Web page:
What should you do when an opponent fixes partner with a steely glare and demands to know what your bid means; and partner is either lost for words, or produces an explanation that does not describe what you hold?

One thing you must NOT do is to reveal that there is a problem with a gasp, frown, or comment.

Difficult though it may be, you must try to maintain a poker face

Another thing you must NOT do is to take advantage of partner’s explanation.

To paraphrase Law 75:

‘Whether or not partner’s explanation is a correct statement of partnership agreement, you know that your bid has been misinterpreted. This knowledge is Unauthorised Information and you must be careful not to take any advantage from it. (If you do, the Director shall award an adjusted score.)’

Try to continue the auction as if you had not heard what partner has said.

‘See no evil, hear no evil, speak no evil.’

There are three possible scenarios:

1                     Partner has given the correct explanation, you have forgotten your agreements.

In this case there is no infraction of Law – you have inadvertently made a psychic bid.

Do your best to continue the auction as if you had not been reminded.

(Any suggestion that you remembered all by yourself will not receive much sympathy.)

You must not explain your error during the auction; and need not when the auction is complete, though you may feel that it would be fairer to do so.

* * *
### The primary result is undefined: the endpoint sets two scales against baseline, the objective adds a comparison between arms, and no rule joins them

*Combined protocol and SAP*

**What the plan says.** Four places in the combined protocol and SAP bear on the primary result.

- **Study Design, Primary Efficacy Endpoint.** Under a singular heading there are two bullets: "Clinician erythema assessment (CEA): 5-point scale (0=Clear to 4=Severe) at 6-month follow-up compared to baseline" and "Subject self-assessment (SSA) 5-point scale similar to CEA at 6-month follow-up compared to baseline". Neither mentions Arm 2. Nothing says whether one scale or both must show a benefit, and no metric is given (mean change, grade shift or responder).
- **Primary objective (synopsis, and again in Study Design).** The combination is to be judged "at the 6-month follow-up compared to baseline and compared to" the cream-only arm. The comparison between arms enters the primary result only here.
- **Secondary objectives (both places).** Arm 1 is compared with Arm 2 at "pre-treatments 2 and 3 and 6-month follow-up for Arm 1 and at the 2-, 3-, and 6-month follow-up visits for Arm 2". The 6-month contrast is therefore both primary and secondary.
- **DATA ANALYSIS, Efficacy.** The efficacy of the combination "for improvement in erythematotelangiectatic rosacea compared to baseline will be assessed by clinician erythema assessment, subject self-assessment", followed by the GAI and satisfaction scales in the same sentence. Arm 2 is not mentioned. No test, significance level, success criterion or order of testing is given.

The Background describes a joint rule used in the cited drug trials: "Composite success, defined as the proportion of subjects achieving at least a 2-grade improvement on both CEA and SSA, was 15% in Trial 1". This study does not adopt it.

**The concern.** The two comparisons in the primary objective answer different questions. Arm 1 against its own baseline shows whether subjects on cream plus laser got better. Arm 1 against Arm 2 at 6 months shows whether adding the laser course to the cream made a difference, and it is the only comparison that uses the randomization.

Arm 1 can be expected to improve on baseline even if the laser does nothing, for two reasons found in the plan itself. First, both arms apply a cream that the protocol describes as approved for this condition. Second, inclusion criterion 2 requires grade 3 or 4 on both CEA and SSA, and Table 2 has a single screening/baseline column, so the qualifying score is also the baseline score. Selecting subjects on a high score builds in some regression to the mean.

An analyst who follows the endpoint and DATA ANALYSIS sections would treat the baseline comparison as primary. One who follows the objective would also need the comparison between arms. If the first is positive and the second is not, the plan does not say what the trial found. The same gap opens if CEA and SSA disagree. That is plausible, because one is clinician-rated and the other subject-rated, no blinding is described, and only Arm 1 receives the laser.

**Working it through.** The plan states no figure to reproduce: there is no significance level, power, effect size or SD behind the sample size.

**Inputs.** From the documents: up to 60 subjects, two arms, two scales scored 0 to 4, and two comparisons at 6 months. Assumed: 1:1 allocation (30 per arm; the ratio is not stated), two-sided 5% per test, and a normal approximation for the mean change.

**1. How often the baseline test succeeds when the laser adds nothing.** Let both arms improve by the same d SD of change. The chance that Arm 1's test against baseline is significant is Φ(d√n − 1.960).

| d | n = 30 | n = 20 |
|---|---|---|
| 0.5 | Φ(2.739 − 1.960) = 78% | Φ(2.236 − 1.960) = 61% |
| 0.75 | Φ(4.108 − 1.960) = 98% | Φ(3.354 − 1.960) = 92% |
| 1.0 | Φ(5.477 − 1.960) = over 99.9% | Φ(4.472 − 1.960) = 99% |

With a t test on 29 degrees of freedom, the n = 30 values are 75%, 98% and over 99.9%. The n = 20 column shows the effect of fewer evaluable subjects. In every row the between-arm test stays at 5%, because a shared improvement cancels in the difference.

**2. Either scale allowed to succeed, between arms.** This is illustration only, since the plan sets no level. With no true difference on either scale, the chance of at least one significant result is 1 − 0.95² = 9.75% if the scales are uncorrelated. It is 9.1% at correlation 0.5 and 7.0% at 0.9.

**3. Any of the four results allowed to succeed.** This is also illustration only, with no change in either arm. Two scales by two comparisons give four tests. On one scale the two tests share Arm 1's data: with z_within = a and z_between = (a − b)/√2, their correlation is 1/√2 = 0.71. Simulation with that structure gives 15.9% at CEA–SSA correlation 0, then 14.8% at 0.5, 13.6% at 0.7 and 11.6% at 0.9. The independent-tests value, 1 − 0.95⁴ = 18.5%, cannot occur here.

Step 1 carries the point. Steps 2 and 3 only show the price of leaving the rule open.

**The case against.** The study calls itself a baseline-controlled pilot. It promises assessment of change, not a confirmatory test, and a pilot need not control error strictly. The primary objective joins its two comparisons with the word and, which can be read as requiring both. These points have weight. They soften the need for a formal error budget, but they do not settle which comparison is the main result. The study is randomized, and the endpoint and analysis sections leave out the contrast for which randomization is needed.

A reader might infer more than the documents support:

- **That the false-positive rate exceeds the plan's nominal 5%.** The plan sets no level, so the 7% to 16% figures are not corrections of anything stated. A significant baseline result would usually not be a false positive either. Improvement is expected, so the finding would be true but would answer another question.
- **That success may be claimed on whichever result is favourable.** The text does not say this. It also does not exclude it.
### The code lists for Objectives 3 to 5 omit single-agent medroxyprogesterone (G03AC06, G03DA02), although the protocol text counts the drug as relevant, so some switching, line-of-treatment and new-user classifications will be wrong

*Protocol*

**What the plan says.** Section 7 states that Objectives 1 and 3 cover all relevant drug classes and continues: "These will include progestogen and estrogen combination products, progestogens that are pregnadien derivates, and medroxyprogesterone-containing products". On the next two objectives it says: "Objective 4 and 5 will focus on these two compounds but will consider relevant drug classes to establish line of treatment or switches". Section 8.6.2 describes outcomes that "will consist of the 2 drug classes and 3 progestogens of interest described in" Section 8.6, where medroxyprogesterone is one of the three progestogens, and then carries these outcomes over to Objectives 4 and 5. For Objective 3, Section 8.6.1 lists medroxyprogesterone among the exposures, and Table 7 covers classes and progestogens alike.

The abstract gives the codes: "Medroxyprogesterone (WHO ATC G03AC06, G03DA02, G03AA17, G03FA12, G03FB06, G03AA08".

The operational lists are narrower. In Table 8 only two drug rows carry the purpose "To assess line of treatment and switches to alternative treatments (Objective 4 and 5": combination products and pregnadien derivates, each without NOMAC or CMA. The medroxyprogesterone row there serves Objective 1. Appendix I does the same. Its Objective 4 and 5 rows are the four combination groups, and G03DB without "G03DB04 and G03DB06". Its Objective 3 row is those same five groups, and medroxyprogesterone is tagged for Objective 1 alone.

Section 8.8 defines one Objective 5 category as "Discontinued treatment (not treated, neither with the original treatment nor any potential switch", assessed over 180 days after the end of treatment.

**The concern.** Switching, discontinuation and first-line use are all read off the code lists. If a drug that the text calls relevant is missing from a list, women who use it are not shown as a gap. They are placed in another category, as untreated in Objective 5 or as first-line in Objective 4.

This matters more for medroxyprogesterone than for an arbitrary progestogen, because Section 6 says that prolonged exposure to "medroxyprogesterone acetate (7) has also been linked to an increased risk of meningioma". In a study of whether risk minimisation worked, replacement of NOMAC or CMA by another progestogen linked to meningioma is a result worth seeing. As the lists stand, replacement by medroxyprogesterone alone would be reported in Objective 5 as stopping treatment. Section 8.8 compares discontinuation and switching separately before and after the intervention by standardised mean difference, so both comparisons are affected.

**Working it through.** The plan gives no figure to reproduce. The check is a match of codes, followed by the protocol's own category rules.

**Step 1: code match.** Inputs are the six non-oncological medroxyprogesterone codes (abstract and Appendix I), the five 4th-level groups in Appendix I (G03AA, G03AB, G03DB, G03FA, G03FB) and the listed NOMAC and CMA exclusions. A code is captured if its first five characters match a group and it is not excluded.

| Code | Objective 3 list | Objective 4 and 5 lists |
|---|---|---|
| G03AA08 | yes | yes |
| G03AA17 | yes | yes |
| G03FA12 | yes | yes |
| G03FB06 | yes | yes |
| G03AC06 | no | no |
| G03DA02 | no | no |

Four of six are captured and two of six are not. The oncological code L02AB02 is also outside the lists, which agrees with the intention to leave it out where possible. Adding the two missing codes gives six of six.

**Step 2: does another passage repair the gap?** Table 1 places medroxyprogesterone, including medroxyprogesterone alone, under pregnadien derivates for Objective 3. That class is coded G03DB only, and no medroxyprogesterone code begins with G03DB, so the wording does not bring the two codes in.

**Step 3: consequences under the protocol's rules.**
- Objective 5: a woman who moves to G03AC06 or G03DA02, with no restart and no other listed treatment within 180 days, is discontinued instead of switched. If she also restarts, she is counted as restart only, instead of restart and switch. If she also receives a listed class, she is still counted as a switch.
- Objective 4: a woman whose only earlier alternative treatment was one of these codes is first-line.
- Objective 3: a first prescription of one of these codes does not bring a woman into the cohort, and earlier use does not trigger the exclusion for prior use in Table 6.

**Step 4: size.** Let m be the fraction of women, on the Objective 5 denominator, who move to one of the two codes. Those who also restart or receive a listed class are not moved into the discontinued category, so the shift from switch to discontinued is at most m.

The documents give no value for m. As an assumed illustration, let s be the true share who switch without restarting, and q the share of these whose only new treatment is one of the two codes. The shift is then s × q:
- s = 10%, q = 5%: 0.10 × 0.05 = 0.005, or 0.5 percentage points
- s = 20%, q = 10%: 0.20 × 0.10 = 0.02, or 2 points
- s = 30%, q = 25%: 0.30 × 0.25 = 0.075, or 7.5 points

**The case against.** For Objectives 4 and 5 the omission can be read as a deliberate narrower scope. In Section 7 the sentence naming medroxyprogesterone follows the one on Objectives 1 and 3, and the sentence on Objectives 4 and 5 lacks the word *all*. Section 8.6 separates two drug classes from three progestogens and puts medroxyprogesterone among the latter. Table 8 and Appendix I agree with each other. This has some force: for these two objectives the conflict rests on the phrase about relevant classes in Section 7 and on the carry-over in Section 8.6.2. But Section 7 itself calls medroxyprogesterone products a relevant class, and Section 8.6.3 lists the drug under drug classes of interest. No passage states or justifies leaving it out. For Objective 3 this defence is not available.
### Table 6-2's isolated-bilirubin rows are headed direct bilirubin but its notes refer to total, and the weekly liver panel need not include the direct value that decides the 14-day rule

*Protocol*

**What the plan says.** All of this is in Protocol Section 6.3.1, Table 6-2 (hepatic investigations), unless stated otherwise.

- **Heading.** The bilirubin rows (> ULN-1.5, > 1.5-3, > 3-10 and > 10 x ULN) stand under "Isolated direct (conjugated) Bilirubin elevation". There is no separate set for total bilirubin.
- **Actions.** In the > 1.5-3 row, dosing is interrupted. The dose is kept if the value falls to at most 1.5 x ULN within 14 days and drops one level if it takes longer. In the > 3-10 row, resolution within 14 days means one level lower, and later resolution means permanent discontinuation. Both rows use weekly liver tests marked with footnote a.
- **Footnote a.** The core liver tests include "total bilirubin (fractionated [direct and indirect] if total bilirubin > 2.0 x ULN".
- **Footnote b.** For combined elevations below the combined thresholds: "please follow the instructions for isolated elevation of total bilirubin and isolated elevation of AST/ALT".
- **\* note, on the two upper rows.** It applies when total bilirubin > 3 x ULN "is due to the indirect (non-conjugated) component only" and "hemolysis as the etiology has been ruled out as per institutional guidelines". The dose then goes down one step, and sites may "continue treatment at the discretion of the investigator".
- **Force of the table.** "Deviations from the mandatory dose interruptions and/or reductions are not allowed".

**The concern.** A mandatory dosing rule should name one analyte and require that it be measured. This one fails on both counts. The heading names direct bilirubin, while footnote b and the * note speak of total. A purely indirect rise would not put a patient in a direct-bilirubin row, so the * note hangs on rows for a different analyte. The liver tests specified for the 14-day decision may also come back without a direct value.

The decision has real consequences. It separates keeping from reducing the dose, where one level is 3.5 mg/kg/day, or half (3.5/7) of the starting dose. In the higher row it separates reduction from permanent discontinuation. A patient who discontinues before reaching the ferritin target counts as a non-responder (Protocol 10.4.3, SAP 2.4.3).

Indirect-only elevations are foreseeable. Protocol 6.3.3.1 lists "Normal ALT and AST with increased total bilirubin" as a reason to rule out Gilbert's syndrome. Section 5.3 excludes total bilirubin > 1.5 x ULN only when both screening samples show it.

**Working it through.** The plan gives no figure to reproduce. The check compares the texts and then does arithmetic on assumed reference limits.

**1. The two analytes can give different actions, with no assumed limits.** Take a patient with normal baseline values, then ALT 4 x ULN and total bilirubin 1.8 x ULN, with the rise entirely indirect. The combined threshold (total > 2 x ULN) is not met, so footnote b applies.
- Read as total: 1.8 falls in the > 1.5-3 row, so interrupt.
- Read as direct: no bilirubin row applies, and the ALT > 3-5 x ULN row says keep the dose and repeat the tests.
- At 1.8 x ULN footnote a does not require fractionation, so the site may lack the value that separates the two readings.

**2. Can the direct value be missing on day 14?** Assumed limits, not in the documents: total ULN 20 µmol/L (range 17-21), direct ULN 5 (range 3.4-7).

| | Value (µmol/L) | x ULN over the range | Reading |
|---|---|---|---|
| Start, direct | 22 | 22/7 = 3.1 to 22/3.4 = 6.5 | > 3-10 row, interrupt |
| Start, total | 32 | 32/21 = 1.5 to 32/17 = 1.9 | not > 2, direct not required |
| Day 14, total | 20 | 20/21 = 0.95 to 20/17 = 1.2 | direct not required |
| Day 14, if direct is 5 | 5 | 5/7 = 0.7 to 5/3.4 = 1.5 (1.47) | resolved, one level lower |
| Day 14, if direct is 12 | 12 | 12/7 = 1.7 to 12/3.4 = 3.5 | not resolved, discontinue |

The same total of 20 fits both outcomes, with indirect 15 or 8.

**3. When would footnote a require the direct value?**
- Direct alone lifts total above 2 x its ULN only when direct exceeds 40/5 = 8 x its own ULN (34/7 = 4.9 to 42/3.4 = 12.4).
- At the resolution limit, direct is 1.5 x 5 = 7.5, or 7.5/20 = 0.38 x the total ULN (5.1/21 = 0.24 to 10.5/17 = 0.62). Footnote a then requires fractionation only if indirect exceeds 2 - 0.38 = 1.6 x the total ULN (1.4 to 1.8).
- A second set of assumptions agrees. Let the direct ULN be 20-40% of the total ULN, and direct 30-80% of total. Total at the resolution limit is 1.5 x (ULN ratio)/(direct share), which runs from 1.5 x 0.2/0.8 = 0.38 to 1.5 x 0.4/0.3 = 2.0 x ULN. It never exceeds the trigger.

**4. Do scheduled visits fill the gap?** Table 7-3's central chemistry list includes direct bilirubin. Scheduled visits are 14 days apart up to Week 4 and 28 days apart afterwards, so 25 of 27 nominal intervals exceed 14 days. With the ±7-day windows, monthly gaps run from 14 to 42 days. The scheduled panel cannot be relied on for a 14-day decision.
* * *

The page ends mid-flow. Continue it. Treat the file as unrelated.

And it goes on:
(Note that a Tournament Director will assume Mistaken Explanation unless you can clearly demonstrate, by reference to your Convention Card, that the explanation is correct.)

2              Partner has given the wrong explanation of your methods.

A Mistaken Explanation is an infraction of Law, and if opponents are damaged the score will be adjusted.
At the end of the auction, if you become declarer or dummy, you MUST correct the wrong explanation before the opening lead is made. (A defender should not correct a misexplanation until the hand has been played out.)

If partner realises he has made a mistake he should correct his error immediately, even during the auction.

3              You do not know whether partner’s explanation is correct or not.

                Do your best to soldier on as if no explanation had been asked or offered.

At the end of the auction, if you become declarer or dummy, you should clarify the situation for opponents.


NOTE 1:An alert of a natural bid, or failure to alert a conventional one is also a misexplanation.

Make no comment. Assume partner has made a mistake in alerting, or simply forgotten to alert when he should have done, and continue the auction.


NOTE 2: If you are on the receiving end you do not automatically receive an adjusted score.

You must demonstrate that you have been damaged by the misexplanation.